responsible for price fluctuations in the commodity market.

 

 

What is commodity trading?

 

When physical substances like metals, food grains, etc. are traded in the global market to profit from the expected changes in price, it is called commodity trading.

Commodity trading is the act of buying and selling commodities on major exchanges through

standardized contracts. Before we learn about how this market works, it is essential to understand what

commodities are and why people trade them.

Unlike products with brand names, commodities are essentially goods that have a common price per

unit across geographies (for instance, gold). Raw products that are used to produce other goods and

services are considered commodities. Some of the most common commodities traded around the globe

include metals like gold, silver, copper, etc.; energy products like oil, gas, etc.; agricultural outputs like

corn, sugar, coffee, cotton, etc. The prices of these commodities are determined mainly by the supply

and demand of these goods in the global market.

There are three major national commodities exchanges in India. These are National Commodity and

Derivatives Exchange Ltd, Multi Commodity Exchange of India Ltd and National Multi Commodity

Exchange of India Ltd. Apart from these, about 18 other domestic commodity exchanges are also

operating in India.

 

 

Why commodity trading?

 

While earning profit is one of the chief reasons why people trade in commodities, several other

advantages of this investment also propel investors towards it. One such advantage is liquidity. Due to

the participation of several traders and speculators, the commodity market is among the most liquid in

the world.

Apart from liquidity, commodity trading also provides leverage, which allows traders to operate on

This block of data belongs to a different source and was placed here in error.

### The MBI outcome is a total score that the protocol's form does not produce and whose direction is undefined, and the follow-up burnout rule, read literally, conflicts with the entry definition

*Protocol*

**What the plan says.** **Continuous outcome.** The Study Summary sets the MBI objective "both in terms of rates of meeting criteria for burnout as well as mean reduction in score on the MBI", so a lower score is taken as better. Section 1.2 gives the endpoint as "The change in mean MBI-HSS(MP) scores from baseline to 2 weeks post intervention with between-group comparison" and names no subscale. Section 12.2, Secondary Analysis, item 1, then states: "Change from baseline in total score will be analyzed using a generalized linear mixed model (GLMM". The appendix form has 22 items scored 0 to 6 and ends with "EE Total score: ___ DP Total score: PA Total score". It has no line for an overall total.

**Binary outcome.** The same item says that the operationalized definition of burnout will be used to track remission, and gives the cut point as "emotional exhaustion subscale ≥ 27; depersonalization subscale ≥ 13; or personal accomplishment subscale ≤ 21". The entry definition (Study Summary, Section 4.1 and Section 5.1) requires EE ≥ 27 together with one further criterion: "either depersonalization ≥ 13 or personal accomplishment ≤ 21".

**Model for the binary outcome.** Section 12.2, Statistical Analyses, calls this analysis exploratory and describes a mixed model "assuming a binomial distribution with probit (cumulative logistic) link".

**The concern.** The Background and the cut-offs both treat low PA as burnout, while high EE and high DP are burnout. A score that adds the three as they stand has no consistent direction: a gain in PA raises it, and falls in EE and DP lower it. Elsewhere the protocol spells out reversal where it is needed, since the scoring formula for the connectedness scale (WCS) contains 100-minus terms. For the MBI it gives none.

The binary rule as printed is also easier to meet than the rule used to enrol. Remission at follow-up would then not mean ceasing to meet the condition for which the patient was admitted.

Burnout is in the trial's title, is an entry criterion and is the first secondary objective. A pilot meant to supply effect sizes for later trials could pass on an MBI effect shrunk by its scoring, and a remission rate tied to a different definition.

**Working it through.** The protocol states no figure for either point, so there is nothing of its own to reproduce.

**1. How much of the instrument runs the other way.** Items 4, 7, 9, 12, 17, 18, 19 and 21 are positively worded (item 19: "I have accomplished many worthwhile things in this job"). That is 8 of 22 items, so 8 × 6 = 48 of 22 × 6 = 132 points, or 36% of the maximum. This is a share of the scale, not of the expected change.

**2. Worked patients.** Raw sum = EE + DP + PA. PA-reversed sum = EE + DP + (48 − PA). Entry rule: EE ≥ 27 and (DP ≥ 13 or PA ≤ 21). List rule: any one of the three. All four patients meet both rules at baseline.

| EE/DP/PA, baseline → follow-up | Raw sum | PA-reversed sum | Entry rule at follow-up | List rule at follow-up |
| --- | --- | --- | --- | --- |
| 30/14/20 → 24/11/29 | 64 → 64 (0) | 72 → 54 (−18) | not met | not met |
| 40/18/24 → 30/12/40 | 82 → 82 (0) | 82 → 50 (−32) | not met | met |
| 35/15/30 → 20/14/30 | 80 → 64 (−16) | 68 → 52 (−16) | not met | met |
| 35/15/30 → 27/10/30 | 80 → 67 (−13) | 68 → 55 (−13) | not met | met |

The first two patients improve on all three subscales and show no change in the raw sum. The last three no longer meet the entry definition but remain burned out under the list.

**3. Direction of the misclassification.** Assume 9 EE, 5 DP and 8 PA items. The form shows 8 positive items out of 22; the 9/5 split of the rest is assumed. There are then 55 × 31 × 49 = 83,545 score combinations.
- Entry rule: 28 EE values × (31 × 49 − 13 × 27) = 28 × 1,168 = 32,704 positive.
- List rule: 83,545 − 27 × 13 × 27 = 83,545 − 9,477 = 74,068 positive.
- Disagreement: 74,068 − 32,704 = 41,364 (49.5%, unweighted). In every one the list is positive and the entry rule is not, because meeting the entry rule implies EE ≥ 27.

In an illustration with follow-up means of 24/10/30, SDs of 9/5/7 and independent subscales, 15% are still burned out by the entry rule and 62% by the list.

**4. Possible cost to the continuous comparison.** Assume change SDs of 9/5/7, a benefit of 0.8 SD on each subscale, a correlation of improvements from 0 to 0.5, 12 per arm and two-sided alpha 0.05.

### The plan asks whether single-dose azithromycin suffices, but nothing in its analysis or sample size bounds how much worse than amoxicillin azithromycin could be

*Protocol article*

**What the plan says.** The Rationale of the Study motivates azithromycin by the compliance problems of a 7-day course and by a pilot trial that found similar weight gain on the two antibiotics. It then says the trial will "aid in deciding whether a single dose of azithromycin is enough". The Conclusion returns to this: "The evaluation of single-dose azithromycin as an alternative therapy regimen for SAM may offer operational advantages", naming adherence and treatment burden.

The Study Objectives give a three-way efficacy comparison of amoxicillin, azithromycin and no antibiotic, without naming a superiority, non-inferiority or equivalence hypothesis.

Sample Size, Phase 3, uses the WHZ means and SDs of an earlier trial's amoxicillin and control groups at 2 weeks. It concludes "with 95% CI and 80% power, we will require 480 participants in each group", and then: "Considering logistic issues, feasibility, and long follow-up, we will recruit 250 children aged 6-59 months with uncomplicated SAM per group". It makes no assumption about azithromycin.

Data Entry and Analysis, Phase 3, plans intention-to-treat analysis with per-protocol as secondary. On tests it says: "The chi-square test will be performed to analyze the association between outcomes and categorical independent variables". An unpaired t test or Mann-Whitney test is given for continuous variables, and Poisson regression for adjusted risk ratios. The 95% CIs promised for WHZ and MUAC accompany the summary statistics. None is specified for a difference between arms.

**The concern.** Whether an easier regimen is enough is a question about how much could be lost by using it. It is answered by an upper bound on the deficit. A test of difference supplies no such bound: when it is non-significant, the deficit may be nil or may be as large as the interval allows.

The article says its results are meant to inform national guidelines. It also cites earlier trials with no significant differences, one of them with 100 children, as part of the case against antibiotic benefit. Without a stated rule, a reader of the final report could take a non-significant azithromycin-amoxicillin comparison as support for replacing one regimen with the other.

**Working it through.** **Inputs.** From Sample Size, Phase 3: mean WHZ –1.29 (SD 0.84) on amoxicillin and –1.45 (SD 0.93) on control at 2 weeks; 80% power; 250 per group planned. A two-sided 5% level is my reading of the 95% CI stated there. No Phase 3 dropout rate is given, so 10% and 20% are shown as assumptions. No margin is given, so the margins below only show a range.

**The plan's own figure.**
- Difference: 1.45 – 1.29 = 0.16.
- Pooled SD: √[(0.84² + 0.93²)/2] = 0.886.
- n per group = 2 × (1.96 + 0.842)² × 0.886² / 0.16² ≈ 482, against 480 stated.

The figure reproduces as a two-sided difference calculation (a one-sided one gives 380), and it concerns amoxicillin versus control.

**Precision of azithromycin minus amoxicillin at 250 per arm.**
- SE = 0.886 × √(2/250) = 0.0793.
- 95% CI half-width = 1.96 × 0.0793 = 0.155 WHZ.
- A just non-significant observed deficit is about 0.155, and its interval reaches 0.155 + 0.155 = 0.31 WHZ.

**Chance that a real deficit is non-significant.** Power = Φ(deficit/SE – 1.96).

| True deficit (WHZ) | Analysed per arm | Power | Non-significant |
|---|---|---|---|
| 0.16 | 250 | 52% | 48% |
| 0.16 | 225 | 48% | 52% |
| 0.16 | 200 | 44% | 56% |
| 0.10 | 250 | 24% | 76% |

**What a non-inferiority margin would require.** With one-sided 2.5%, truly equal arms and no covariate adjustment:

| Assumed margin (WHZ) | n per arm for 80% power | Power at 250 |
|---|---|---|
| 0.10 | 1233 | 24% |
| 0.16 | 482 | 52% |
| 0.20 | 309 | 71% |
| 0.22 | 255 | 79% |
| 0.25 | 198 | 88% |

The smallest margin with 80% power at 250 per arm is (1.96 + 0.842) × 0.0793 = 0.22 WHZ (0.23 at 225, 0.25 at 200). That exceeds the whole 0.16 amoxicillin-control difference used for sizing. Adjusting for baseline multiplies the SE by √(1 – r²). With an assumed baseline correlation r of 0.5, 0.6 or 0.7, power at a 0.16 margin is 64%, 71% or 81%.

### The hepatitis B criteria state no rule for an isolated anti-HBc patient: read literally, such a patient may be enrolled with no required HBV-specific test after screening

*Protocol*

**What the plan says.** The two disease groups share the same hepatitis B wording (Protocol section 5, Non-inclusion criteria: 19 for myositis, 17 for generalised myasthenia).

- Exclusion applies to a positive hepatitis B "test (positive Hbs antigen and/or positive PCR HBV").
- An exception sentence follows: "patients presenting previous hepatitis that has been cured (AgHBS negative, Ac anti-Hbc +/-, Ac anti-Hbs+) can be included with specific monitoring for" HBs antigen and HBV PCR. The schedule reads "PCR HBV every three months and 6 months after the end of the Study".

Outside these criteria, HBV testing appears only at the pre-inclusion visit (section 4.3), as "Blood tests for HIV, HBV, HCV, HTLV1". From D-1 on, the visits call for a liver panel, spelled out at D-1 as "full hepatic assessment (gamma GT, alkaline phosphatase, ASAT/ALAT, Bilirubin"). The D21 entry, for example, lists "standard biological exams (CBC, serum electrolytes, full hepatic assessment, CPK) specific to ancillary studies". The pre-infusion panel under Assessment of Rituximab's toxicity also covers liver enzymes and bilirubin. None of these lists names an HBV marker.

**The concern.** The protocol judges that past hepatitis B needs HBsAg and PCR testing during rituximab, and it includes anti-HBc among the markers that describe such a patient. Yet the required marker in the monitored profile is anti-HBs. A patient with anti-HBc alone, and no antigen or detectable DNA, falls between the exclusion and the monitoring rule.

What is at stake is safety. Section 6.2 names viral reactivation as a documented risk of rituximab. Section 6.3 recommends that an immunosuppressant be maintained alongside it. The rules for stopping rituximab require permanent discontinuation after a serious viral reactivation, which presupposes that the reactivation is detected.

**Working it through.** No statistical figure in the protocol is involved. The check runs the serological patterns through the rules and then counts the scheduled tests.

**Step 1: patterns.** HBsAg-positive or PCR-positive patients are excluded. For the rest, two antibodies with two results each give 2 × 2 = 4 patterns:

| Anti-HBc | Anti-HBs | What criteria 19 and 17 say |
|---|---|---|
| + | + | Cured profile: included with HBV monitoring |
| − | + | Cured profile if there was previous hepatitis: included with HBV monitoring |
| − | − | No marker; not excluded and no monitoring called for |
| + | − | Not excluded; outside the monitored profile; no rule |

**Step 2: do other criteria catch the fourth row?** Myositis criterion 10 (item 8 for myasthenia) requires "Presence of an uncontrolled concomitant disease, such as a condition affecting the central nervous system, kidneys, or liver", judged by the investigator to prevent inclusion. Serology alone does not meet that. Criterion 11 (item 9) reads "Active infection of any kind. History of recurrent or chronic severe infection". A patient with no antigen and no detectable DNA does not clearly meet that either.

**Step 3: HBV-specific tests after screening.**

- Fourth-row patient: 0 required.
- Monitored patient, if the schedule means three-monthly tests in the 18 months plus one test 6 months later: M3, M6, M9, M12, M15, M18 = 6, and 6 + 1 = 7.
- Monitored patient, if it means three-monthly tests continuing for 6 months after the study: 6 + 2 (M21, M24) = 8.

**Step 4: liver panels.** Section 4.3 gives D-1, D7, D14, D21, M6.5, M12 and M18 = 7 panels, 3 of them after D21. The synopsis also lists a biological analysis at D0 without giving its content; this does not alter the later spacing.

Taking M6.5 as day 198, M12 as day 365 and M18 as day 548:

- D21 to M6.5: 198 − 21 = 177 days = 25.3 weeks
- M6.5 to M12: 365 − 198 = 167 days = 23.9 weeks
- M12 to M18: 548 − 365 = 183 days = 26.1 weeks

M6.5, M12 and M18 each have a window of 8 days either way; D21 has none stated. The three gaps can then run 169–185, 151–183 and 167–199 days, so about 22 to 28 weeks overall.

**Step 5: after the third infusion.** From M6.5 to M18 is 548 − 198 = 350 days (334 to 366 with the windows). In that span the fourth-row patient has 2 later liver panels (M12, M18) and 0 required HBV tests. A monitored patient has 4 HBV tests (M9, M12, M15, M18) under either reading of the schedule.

margin. This means that people can make large-value transactions by paying a small part of the total

transaction value.

 

Moreover, commodities allow you to profit from the falling market as well. You can put your money on

the upside as well as the downside movement of commodity prices.

Constant fluctuation in this market is certainly a risk, but it also opens up the opportunity to earn higher

profits. Besides, if positions are hedged appropriately, risk is reduced substantially.

 

 

What is hedging? How is it done through commodity markets?

Hedging is the act of reducing your risk of losing money in the future.

 

Simply put, hedging is a kind of insurance for your portfolio. When people hedge, they are, in reality,

insuring their investment against any unpredicted events. Hedging does not prevent such events, but

reduces the impact they might otherwise have on your portfolio.

Portfolio managers, retail investors, corporations as well as governments use hedging to reduce their

risk exposure. However, when it comes to trading in commodities, hedging is not as simple as paying

your insurance premium. To offset the risk arising from one instrument, traders use other instruments.

 

 

How does it work in commodity trading?

 

The prices of commodities fluctuate constantly. If traders want to protect themselves from the risk of

future fluctuations, they buy or sell positions in the futures markets.

Let us understand this with the help of an example. If an individual involved in sugar processing believes

that the price of sugar—which is currently say Rs 20/kg—will increase in the coming months, he will buy

a position in the futures market at today’s price. So, even if the price rises from Rs 20/kg to Rs 23/kg in a

month, he will get a price of Rs 20/kg from the seller at the end of the contract. This act of buying long

positions to avoid upside risk in the futures market is called long hedging.

Similarly, if a farmer anticipates that the price of wheat might fall from Rs 50/kg to Rs 40/kg, he will sell

future contracts at today’s price (i.e. Rs 50/kg). So, even if the price falls to Rs 40/kg, he will still get Rs

50/kg according to the contract. This act of selling positions in the future market in order to protect

one’s investments against downside risk is called short hedging.